It’s important to know the athlete’s behavior when healthy, and a baseline test provides a touchpoint. The goal is to capture as much objective data as possible about athletes when they are functioning at 100%.
A baseline concussion test provides data to measure functional change in an athlete, making it crucial to concussion care, according to Tad D. Seifert, M.D., a neurologist and sports concussion specialist who is director of the Norton Neuroscience Institute Sports Neurology Center.
In addition to offering information about the athlete’s behavior when healthy, baseline concussion tests provide a touchpoint. The goal is to capture as much objective data as possible about athletes when they are functioning at 100%.
One assessment is a 20-minute neurocognitive test done on the computer, which looks at functional performance such as reaction time, and short-term and moderate-term memory.
“If an athlete is concussed, that’s something you can repeat easily during their recovery period,” said Dr. Seifert, an unaffiliated neurotrauma consultant with the Cleveland Browns football team in the NFL and chairman of the Kentucky Boxing and Wrestling Commission Medical Advisory Panel.
Another baseline concussion test involves having the athlete perform a brief series of basic tasks, such as balance testing.
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With a potential concussion, the mantra “when in doubt, sit them out” should be followed, according to Dr. Seifert.
“If you see someone you suspect has been concussed, you immediately remove them from play and keep them out of further contact until they have been evaluated by a medical professional,” Dr. Seifert said.
The reason to err on the side of caution is a second injury within a short period of time, from 24 to 48 hours, or possibly as long as 10 to 15 days, exponentially increases the risk of an athlete having catastrophic effects from the injury — and a much more prolonged recovery.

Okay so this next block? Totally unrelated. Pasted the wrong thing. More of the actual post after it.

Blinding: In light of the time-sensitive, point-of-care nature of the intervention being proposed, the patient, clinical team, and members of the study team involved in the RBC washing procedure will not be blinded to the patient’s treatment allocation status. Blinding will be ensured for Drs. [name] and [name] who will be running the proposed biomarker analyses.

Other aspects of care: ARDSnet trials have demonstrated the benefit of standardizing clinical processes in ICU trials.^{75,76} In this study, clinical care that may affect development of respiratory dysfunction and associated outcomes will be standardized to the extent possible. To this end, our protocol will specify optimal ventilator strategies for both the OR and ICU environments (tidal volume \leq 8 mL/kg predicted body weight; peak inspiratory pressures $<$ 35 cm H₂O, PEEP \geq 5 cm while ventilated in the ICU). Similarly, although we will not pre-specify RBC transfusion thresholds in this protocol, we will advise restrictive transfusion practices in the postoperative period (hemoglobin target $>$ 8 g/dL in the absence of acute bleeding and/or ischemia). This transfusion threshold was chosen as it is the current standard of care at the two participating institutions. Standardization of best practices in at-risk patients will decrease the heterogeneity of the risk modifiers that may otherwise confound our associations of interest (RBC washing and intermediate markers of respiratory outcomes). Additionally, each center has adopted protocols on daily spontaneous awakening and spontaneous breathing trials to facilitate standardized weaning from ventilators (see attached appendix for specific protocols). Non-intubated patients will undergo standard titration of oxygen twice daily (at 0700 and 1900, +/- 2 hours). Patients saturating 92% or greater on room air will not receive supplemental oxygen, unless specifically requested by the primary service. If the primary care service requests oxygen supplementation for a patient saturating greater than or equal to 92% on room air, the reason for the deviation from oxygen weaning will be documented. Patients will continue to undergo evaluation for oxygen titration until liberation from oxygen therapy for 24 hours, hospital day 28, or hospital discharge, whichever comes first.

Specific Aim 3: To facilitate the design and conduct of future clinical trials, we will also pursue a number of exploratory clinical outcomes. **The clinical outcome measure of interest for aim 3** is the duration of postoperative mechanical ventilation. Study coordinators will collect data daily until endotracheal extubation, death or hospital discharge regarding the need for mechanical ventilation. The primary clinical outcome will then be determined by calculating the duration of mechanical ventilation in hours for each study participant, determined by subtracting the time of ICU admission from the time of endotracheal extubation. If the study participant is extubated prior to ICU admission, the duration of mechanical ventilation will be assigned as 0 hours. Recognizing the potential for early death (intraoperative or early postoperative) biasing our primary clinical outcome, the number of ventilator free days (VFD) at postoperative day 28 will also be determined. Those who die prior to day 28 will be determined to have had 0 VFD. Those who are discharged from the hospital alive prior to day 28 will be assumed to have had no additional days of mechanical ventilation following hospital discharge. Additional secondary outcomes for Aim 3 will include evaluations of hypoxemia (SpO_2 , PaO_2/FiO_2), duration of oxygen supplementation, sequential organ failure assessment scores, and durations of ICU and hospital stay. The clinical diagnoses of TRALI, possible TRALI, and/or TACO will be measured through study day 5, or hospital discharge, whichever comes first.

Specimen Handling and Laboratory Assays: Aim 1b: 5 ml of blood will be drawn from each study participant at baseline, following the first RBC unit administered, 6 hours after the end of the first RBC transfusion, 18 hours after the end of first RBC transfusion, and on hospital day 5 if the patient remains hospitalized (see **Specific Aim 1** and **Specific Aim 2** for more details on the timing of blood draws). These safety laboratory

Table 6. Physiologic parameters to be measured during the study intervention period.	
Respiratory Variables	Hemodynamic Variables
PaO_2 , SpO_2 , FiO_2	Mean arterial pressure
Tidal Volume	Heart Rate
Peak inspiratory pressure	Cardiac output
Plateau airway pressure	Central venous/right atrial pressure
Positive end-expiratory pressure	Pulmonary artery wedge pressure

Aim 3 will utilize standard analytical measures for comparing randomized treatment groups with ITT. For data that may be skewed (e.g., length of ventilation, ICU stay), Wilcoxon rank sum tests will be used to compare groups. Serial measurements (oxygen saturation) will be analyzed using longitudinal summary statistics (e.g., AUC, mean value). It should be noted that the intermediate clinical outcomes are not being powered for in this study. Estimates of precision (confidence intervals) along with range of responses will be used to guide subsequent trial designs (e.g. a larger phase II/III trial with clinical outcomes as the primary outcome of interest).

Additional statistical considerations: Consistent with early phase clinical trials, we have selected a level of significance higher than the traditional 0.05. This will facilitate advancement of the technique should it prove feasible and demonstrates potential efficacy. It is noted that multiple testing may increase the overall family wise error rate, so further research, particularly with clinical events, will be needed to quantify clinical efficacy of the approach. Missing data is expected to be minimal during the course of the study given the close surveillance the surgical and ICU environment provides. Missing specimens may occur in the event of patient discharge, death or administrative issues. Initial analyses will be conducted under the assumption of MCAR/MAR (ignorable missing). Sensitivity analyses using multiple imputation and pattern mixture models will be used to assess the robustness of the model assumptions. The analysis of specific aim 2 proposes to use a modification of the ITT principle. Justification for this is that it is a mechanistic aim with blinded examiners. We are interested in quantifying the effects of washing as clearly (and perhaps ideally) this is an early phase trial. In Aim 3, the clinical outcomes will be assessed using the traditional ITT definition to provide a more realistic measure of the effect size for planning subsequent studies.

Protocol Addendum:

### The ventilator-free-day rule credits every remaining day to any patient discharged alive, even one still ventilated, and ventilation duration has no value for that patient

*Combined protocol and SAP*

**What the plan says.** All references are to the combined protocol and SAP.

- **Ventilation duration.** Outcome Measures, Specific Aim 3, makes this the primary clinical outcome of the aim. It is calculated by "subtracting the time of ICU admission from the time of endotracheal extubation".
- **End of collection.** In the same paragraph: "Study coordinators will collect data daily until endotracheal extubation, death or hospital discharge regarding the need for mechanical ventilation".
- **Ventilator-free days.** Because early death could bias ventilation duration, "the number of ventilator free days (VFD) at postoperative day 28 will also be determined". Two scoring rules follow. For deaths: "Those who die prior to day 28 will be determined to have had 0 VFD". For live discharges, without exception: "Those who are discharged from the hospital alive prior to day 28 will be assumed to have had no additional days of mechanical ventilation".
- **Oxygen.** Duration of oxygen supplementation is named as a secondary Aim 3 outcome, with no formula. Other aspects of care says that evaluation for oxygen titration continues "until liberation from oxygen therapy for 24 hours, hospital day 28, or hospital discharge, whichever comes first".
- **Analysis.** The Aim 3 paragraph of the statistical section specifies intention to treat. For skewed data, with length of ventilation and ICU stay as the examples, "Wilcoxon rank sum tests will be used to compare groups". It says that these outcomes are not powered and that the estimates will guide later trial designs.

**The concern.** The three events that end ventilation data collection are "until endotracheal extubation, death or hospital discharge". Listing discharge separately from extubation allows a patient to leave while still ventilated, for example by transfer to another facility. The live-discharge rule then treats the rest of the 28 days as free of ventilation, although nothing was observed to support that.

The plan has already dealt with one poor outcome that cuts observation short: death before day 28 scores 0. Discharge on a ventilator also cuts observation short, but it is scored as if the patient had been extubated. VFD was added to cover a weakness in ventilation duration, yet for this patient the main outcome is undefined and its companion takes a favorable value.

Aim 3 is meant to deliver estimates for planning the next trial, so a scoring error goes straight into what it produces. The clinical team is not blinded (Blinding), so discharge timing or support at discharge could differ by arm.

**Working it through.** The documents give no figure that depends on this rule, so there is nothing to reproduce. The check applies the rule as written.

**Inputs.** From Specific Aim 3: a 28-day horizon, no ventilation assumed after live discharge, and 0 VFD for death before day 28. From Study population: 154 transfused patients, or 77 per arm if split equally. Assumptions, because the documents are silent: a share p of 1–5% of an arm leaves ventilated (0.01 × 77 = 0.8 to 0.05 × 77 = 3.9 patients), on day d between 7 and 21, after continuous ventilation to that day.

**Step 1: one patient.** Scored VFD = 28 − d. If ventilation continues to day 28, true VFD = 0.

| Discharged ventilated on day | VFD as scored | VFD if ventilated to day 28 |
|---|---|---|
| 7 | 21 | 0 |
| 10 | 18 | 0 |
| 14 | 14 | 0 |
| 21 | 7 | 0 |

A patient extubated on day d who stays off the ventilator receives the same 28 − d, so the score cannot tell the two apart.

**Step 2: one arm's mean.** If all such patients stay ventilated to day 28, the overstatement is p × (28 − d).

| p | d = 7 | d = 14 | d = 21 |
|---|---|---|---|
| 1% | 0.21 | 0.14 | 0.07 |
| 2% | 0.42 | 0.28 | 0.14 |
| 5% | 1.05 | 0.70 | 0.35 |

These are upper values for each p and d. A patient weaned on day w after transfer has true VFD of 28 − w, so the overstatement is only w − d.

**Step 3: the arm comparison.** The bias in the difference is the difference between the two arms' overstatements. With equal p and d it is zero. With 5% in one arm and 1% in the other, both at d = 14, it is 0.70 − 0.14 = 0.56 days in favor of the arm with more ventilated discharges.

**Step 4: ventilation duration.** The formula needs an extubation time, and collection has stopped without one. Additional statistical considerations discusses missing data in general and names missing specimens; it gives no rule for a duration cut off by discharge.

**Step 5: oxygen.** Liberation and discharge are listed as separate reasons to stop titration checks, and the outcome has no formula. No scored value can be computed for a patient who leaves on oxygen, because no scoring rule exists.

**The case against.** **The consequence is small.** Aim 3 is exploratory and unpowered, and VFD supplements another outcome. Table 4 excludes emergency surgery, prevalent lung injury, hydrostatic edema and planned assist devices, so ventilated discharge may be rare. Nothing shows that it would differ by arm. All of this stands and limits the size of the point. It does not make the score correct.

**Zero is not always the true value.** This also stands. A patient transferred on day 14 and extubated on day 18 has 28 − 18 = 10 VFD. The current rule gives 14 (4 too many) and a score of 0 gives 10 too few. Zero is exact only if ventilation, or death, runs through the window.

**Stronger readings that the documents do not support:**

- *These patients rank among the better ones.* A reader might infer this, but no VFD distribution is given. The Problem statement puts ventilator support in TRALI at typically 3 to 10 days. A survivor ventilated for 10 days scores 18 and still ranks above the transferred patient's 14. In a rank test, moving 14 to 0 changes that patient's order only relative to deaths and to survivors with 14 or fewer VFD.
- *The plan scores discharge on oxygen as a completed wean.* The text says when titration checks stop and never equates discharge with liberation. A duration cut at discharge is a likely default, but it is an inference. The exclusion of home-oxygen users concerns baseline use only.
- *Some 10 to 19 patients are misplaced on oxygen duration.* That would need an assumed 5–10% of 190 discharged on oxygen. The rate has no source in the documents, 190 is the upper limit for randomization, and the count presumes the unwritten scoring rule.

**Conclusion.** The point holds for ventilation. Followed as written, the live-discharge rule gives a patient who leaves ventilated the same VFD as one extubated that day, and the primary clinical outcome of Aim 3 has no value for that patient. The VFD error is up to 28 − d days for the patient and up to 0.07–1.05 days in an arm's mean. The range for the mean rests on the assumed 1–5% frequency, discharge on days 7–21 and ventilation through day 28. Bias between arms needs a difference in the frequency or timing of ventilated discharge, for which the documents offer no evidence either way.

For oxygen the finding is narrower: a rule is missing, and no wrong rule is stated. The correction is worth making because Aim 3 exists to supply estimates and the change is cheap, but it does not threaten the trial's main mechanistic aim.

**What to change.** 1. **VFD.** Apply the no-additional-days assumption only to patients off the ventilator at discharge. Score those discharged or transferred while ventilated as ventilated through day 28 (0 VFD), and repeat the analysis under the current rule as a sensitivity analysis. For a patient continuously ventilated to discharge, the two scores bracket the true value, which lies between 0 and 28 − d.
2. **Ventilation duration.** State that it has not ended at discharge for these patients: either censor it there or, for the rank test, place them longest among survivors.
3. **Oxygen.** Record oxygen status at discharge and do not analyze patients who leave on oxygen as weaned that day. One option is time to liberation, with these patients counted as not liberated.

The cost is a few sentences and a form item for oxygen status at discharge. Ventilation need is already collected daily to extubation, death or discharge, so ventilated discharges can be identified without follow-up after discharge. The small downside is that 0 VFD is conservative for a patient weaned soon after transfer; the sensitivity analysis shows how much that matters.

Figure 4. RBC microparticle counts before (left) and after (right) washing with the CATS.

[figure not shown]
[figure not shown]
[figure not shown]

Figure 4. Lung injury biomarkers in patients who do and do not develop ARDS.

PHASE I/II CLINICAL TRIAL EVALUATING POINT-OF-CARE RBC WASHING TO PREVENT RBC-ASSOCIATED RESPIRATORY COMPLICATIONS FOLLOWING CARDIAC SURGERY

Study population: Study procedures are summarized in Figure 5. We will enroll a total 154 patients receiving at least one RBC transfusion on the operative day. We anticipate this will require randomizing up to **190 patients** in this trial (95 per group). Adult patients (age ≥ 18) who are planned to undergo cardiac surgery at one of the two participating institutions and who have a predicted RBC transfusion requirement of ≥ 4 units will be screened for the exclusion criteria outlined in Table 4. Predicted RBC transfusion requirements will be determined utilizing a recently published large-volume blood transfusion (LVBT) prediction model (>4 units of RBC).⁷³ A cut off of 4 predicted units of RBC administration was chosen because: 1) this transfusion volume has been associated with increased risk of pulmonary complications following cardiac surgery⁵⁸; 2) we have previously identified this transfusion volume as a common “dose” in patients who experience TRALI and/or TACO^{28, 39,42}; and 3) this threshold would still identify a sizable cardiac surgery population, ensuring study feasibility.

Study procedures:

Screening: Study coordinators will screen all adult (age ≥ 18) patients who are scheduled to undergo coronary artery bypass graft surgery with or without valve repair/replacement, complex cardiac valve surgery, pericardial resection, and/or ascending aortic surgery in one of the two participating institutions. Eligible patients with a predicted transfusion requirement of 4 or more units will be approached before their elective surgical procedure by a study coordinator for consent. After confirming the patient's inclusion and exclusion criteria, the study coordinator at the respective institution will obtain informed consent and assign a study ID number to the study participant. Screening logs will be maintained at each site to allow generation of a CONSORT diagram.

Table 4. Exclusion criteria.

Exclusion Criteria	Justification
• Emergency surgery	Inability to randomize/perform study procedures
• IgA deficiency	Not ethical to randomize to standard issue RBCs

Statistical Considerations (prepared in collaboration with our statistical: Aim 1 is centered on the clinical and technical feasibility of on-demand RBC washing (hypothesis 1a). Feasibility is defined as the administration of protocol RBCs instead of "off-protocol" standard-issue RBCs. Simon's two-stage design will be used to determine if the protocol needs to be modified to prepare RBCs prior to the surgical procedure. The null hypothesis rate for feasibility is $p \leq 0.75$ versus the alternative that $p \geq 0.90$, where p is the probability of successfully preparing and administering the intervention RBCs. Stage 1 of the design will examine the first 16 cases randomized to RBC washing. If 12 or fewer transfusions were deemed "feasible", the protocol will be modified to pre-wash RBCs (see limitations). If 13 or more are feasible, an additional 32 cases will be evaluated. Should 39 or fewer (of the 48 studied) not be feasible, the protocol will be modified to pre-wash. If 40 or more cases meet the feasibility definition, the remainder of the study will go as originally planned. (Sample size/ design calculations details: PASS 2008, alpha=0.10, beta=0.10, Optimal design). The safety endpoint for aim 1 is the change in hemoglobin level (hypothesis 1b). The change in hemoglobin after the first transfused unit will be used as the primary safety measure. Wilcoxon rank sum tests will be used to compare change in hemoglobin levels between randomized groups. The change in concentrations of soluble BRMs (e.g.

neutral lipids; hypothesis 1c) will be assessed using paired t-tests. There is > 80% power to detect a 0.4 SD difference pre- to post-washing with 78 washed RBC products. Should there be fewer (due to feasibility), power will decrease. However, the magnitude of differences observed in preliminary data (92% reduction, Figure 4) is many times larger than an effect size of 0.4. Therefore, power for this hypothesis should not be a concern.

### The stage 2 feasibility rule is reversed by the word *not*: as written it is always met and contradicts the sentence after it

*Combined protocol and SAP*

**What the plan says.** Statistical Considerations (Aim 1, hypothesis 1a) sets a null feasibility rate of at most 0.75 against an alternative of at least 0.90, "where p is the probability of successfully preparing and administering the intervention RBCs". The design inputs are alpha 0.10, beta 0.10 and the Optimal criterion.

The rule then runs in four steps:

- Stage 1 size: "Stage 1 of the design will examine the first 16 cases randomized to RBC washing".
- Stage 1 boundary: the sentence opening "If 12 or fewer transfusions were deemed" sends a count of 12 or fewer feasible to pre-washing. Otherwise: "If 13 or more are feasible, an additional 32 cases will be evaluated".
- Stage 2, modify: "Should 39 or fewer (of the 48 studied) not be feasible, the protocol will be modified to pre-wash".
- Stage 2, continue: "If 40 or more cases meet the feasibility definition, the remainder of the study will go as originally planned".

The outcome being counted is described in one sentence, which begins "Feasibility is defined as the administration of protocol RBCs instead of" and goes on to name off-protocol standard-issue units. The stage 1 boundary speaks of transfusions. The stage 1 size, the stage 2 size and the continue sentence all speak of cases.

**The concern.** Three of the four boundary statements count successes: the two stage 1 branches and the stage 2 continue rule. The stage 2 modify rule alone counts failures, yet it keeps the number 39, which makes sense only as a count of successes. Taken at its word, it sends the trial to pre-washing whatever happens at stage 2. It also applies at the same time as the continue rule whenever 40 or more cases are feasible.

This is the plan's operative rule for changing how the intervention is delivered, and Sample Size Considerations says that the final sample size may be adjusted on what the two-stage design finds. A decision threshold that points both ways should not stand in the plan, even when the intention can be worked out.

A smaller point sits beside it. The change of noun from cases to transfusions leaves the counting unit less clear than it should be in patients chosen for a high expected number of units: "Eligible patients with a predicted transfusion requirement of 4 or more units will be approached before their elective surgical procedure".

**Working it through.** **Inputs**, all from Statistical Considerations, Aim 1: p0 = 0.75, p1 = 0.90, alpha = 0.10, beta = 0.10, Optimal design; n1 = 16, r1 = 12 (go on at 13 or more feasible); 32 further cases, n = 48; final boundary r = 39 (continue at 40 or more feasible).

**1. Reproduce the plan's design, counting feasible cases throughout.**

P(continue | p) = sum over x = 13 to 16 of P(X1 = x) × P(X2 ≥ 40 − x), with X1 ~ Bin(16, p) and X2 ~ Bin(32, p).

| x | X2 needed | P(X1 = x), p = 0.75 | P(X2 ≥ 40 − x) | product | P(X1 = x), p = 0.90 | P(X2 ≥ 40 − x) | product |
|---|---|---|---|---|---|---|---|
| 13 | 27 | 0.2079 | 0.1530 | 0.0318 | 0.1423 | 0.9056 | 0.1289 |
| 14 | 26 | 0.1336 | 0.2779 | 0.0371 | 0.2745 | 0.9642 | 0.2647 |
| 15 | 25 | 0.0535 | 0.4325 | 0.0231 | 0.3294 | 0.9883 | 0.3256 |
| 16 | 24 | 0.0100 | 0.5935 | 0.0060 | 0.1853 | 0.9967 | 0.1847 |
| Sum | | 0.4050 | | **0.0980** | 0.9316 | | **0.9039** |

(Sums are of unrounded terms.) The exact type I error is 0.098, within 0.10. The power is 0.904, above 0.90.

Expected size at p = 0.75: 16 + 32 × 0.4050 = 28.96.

Dr. Seifert spoke during a recent “MedChat” podcast episode: “Identification and Management of Sports-related Concussions.”
A concise but thorough on-field sport concussion tool called SCAT5 helps standardize different elements of a neurologic exam that anyone from an athletic trainer to primary care physician to neurologist can perform accurately in a short period of time, according to Dr. Seifert.
An athlete with a concussion often presents like someone who is intoxicated. They will be dazed and confused, and short-term memory is often off. Occasionally, concussion has an element of amnesia, where the individual doesn’t remember the period of time surrounding the impact to the head.
Headache is the most common symptom of concussion. Visual changes are also common, as are lightheadedness, dizziness, nausea, light sensitivity, sound sensitivity, imbalance/gait instability and difficulty with fine motor movement.
“One that’s often overlooked but is just as important are mood changes, and that can run the spectrum,” Dr. Seifert said. “An athlete who’s usually very calm and collected often will become irritable and emotional, and then on the other end of the spectrum, an athlete who’s usually quite amped up and going 100 miles an hour when they’re out on the field of play suddenly becomes very flat and removed.”
Traits an individual takes into a concussion often are amplified afterward, according to Dr. Seifert.
“If you have a history of migraine pre-injury, if you have a history of anxiety pre-injury, if you have a history of ADHD [attention deficit hyperactivity disorder] pre-injury, those things are very likely for a time period after the concussion to be much worse,” Dr. Seifert said.
Loss of consciousness occurs only in about 10% of concussions. The data suggests that briefly losing consciousness will not prolong recovery. Only those athletes who lose consciousness for longer than four or five minutes or more are likely to have a prolonged recovery, according to Dr. Seifert.